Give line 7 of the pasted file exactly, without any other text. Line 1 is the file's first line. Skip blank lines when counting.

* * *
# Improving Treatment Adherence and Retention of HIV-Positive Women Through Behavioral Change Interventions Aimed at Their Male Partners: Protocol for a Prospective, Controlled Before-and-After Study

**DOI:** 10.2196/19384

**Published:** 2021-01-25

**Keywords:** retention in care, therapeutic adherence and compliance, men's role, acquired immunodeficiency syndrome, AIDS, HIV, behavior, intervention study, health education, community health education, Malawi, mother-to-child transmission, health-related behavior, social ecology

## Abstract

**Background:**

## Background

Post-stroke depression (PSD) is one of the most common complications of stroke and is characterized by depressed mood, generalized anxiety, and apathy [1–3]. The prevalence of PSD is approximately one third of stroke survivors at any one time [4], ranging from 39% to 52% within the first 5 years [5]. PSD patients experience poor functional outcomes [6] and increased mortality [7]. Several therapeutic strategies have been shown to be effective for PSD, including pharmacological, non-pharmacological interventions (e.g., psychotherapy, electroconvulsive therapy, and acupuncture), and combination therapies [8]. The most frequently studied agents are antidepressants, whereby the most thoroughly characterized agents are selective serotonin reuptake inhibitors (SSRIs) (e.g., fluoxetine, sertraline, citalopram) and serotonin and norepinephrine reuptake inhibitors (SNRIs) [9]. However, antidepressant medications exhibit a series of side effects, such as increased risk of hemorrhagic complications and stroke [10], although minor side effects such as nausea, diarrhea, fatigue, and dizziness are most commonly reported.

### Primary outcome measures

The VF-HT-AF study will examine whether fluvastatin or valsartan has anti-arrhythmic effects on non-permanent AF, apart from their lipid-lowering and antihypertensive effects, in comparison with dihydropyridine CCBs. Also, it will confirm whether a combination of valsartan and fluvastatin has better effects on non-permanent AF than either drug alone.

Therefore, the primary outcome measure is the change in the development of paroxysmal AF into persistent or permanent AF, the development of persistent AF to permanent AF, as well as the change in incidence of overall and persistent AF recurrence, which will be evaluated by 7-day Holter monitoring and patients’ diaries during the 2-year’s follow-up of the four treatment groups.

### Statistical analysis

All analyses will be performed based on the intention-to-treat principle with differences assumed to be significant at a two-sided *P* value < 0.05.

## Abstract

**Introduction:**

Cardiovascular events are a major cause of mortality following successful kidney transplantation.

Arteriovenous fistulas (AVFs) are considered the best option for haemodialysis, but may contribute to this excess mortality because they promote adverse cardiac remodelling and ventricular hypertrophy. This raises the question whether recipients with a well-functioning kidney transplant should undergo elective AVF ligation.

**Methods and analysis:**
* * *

## Background